Three years ago, when Tracy Chou was between meetings or even while brushing her teeth, she would frequently open her phone and gravitate to Twitter. “I was a little bit addicted,” admits the 35-year-old founder, software engineer, and advocate for diversity in the tech industry.

As an Asian American woman, Chou often found herself in environments that felt alienating. On Twitter, though, she could connect with a broad community of allies, engage with the world around her, and occasionally air her frustrations at racism and sexism in Silicon Valley and beyond. But as her Twitter following grew, so did the abuse. It ranged from what she calls “drive-by trolling,” including sexist or racist slurs, to a couple of persistent stalkers who supplemented online abuse with real-world harassment, with one even following her from London to San Francisco, she says. It got to the point where anytime she checked Twitter, Chou risked exposing herself to something that made her feel unsafe.

She wasn’t alone. From 2014 to 2020, the share of Americans who experienced sexual harassment online doubled from more than 5% to 11%, and those who were targeted by physical threats doubled from 7% to 14%, according to a recent Pew Research Center report. Women were also more likely than men to have experienced “extremely” or “very” upsetting forms of abuse, and minorities were more likely to have been abused because of their race or sexual orientation.

Read More: How Domestic Abusers Have Exploited Technology During the Pandemic

Casting around for her next project, Chou decided to try to solve the problem. She knew from personal experience how the design of platforms like Twitter can encourage abusive behavior. When a white male designer looks at a function to make it easier to send a private message directly from the Twitter home page, he might see as a quick way to retain users. Chou, on the other hand, immediately recognizes its potential for abuse. “I think a big aspect of it is gender and race, where most women have had to deal with harassment throughout their lives,” she says. “We have a very different conception around safety.”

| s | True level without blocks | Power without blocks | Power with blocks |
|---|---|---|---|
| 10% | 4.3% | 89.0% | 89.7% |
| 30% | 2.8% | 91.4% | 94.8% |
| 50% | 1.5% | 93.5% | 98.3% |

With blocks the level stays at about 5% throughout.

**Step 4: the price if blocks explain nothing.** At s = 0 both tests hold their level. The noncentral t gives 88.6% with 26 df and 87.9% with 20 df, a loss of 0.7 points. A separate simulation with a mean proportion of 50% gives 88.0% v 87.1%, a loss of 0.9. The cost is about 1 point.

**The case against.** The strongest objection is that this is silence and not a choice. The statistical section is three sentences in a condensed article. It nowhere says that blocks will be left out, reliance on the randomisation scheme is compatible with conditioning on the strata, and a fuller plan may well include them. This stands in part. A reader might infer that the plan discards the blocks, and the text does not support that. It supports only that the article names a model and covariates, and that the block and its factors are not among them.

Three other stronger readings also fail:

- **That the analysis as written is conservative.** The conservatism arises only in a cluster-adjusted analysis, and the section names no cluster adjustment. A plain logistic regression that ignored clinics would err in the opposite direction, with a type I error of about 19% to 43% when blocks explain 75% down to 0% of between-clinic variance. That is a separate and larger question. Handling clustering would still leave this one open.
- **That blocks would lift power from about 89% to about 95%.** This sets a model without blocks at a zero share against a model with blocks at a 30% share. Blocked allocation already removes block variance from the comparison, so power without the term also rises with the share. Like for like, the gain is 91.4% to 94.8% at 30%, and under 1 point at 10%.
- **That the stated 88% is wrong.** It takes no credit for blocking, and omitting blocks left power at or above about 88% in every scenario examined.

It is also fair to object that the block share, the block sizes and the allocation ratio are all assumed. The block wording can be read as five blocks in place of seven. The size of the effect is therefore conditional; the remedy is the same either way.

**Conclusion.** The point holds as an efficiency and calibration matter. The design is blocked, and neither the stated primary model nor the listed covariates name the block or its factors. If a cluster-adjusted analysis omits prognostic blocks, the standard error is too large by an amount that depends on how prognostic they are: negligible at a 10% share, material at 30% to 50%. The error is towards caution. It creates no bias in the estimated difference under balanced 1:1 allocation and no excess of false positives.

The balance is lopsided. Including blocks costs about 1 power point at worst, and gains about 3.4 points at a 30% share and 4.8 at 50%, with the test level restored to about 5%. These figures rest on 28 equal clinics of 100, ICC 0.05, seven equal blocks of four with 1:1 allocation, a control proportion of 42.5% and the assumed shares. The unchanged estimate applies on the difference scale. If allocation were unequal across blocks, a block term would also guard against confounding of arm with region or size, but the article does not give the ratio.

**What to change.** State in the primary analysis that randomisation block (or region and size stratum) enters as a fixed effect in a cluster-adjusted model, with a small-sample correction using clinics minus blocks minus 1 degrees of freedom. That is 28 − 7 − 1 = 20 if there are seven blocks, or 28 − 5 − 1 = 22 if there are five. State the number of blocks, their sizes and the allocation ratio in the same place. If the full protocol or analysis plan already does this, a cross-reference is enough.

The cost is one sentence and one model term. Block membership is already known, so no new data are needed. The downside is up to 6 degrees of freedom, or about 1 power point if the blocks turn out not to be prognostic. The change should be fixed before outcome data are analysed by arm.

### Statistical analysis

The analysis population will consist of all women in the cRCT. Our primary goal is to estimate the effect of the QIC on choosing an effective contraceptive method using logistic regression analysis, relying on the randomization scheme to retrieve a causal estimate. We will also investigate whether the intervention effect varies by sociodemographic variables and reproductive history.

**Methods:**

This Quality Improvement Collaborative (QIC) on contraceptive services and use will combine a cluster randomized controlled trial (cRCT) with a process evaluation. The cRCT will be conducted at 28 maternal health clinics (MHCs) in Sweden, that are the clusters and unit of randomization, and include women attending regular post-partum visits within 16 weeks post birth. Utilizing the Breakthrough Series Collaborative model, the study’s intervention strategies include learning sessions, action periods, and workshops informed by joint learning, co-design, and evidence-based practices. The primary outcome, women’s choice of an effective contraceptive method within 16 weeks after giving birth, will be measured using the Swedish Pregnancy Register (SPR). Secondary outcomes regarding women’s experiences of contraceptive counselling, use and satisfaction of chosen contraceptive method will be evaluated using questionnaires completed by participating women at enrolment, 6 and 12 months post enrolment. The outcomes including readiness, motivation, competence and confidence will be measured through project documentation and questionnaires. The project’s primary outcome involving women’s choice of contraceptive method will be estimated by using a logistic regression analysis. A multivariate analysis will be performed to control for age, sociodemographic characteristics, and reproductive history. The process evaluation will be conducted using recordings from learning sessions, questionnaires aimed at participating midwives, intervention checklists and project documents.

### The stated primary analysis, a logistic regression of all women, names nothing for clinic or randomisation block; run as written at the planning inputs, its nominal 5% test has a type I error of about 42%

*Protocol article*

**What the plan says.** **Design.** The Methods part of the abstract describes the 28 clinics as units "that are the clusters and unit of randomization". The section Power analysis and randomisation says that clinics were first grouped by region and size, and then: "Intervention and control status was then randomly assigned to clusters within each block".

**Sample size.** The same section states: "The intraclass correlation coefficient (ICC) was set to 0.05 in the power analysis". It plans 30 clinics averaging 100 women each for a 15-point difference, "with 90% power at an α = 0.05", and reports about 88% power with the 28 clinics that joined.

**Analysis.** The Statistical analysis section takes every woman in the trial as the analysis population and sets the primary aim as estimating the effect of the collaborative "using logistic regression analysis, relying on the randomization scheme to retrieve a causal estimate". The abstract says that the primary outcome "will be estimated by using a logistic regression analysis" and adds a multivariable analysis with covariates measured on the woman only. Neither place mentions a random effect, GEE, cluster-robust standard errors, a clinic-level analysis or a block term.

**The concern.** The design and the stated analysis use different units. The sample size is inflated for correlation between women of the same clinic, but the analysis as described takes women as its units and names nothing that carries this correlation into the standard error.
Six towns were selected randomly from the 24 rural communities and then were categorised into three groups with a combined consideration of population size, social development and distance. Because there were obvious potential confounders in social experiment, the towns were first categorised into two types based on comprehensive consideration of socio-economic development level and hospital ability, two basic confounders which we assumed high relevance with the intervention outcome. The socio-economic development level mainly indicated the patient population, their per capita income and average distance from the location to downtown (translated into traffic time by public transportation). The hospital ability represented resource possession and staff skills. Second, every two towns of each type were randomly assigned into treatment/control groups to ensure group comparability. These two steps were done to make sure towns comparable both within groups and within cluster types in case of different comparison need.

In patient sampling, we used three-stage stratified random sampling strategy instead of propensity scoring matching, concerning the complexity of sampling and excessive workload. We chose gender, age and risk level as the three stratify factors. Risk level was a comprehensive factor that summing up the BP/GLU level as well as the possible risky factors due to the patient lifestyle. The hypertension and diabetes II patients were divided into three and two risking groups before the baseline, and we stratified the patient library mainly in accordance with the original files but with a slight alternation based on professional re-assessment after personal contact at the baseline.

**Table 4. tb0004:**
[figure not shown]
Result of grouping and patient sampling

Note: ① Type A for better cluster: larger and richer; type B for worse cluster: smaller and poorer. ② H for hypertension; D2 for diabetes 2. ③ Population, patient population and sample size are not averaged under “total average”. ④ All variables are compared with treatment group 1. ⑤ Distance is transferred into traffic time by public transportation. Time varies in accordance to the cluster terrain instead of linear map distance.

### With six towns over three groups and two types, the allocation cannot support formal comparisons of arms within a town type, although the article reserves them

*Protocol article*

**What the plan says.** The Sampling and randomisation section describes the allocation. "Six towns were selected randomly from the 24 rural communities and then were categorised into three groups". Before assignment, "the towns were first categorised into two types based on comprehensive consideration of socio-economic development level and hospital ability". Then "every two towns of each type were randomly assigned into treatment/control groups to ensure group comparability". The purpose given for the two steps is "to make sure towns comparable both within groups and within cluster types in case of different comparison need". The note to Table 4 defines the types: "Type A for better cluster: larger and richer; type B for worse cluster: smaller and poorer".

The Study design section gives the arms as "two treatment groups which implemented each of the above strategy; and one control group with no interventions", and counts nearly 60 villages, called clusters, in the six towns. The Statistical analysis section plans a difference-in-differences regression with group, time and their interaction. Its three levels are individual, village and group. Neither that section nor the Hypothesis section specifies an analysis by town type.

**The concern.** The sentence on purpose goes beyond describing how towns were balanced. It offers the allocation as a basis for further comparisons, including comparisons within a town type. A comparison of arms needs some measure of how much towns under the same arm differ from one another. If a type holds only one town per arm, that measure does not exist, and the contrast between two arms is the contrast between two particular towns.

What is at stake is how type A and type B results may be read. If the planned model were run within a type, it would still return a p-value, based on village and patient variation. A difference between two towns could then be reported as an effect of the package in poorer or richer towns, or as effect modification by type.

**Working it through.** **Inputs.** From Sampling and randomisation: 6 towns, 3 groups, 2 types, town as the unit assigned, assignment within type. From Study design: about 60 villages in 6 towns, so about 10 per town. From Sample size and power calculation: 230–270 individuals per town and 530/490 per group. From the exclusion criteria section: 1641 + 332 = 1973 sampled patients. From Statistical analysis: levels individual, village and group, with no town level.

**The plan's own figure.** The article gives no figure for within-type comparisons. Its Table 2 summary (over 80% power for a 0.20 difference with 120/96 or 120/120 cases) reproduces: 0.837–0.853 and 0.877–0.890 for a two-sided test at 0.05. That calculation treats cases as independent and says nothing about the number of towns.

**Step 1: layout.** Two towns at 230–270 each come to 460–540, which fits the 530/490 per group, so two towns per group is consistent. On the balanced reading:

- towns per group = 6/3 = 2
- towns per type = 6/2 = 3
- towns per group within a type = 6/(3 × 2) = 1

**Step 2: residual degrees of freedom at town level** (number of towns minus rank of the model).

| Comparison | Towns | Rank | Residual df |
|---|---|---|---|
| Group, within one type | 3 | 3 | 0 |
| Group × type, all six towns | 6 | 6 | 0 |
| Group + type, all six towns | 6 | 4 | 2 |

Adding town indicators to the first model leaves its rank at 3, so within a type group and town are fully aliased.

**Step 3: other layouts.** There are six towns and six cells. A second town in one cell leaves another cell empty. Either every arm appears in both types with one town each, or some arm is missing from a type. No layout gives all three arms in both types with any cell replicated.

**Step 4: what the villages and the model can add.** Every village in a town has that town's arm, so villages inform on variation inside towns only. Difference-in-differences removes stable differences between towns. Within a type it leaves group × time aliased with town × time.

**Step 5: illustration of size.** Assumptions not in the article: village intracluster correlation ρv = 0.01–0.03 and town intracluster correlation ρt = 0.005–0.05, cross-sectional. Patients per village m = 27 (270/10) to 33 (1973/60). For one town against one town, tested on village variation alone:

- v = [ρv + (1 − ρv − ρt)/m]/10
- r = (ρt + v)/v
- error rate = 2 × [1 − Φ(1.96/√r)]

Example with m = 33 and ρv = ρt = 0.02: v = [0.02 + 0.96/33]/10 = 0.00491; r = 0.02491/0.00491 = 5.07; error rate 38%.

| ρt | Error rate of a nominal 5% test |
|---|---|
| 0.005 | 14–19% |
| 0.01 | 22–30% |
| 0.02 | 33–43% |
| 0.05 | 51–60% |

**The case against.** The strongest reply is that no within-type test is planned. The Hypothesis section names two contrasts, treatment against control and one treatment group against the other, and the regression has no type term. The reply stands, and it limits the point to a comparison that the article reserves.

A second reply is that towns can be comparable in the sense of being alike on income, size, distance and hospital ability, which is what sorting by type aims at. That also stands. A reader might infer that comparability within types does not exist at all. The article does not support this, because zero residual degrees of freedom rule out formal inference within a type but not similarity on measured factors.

Tracy Chou in Brooklyn, N.Y., on Feb. 3, 2022. (Jingyu Lin for TIME)
Tracy Chou in Brooklyn, N.Y., on Feb. 3, 2022.
Jingyu Lin for TIME

Chou’s interest in these issues was sparked years ago, when she was one of the few female software engineers at the online question-and-answer site Quora. After learning that 9 out of the top 10 writers on the site were men, Chou dug into the case of one woman who had been an active user on the platform, but who quit the site without explanation. Chou eventually learned that the woman had left because she had repeatedly encountered misogynistic questions.

That moment underscored an idea that would come to define Chou’s career: that the design of an online platform could significantly shape the behaviors of the people who use it. Chou used the insights she gleaned to build the block button for Quora. In the years that came after, she also became a founding member of Project Include, an initiative that aims to help the tech industry become more inclusive, partially out of the belief that a more heterogeneous workforce is more likely to build products with safety in mind.